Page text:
• Landscapes of Internment: British Prisoner of War Camps and the Memory of the First World War

      Grady, Tim; University of Chester (Cambridge University Press, 2019-07-26)
      During the First World War, all the belligerent powers interned both civilian and military prisoners. In Britain alone, over 100,000 people were held behind barbed wire. Despite the scale of this enterprise, interment barely features in Britain's First World War memory culture. By exploring the place of prisoner of war camps within the "militarized environment" of the home front, this article demonstrates the centrality of internment to local wartime experiences. Being forced to share the same environment meant that both British civilians and German prisoners clashed over access to resources, roads and the surrounding landscape. As the article contends, it was only when the British started to employ the prisoners on environmental improvement measures, such as land drainage or river clearance projects, that relations gradually improved. With the end of the war and closure of the camps, however, these deep entanglements were quickly forgotten. Instead of commemorating the complexities of the conflict, Britain's memory culture focused on more comfortable narratives; British military "sacrifice" on the Western Front quickly replaced any discussion of the internment of the "enemy" at home.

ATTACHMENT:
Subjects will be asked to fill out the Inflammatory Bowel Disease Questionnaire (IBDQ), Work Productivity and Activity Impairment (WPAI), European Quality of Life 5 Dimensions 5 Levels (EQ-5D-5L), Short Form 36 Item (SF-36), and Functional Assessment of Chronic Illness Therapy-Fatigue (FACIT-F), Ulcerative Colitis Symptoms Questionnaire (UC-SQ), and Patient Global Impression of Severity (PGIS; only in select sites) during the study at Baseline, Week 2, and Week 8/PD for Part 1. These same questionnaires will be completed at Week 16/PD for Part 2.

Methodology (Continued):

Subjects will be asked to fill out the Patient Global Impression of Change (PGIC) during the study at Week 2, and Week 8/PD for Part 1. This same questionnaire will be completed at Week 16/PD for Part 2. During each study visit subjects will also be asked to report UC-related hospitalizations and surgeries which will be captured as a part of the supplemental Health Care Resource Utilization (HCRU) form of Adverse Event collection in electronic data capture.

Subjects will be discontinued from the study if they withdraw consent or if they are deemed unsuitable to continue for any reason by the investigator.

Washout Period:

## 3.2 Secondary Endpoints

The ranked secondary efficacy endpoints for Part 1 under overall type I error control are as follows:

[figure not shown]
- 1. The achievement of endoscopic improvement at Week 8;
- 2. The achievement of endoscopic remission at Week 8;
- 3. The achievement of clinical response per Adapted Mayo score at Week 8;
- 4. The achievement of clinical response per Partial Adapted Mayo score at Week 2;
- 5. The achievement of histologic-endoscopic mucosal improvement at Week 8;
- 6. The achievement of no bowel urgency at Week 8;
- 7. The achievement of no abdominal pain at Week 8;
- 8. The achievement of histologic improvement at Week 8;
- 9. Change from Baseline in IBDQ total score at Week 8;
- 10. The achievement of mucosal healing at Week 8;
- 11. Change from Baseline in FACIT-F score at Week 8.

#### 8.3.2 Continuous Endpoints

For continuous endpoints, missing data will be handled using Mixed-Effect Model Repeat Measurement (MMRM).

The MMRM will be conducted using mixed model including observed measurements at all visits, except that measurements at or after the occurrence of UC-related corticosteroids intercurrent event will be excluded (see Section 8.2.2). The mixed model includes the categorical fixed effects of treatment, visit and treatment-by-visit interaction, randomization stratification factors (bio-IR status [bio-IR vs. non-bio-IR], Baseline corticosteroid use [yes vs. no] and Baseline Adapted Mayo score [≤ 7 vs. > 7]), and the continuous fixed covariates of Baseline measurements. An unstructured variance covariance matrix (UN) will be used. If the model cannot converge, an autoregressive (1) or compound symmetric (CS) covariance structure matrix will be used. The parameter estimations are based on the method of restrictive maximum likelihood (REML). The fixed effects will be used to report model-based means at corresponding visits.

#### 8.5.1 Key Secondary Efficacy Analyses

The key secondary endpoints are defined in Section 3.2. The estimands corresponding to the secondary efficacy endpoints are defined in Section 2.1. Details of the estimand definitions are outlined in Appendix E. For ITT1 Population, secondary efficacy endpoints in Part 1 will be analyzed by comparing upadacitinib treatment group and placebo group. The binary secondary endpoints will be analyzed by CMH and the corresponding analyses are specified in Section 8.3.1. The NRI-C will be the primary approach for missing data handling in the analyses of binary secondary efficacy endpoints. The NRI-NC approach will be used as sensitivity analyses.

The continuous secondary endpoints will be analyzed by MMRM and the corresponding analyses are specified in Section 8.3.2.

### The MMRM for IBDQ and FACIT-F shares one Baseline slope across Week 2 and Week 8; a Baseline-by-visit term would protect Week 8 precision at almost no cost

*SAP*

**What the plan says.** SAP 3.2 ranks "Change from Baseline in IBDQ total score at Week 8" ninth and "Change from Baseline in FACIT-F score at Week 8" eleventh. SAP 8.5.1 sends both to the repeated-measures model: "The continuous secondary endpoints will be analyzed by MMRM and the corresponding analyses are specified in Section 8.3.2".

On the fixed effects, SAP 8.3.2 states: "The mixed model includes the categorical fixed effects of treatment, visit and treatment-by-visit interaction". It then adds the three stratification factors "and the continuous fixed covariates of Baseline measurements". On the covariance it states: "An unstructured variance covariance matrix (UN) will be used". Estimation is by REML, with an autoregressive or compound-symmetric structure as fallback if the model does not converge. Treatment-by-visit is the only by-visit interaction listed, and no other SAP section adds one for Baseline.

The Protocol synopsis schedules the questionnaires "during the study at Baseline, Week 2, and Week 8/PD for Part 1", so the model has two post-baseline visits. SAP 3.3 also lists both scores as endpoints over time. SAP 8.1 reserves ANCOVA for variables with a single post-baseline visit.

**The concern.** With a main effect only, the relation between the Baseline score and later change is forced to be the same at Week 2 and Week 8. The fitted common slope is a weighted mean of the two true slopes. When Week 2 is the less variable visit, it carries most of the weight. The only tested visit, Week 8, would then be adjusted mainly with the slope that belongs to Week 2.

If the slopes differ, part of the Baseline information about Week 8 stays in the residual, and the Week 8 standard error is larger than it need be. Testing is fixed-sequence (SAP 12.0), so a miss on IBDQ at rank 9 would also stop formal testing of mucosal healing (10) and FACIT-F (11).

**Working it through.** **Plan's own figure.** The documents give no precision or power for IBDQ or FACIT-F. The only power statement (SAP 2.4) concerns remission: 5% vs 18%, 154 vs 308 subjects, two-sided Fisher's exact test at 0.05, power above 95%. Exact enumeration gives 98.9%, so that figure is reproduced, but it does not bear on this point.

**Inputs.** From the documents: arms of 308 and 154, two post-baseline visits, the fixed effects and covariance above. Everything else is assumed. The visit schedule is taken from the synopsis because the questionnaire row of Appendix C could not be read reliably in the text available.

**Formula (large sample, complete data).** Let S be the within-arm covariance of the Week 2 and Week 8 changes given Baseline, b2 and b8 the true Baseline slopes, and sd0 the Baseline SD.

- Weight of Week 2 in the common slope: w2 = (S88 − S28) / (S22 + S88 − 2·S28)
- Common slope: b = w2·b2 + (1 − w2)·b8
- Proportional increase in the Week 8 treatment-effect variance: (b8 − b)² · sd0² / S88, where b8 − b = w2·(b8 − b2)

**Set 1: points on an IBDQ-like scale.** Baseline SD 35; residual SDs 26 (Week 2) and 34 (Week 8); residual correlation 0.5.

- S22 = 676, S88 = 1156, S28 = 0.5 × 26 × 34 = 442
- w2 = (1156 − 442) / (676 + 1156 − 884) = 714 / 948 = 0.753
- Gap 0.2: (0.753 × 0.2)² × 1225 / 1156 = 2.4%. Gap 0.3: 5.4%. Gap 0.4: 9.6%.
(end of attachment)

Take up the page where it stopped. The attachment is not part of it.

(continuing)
• Cremation and contemporary churchyards

      Williams, Howard; Williams, Elizabeth; University of Chester (Routledge, 2019-07-05)
      A contemporary archaeological investigation of cremation memorials in English and Welsh churchyards.
    • Conversion, Ritual, and Landscape: Streoneshalh (Whitby), Osingadun, and the Anglo-Saxon Cemetery at Street House, North Yorkshire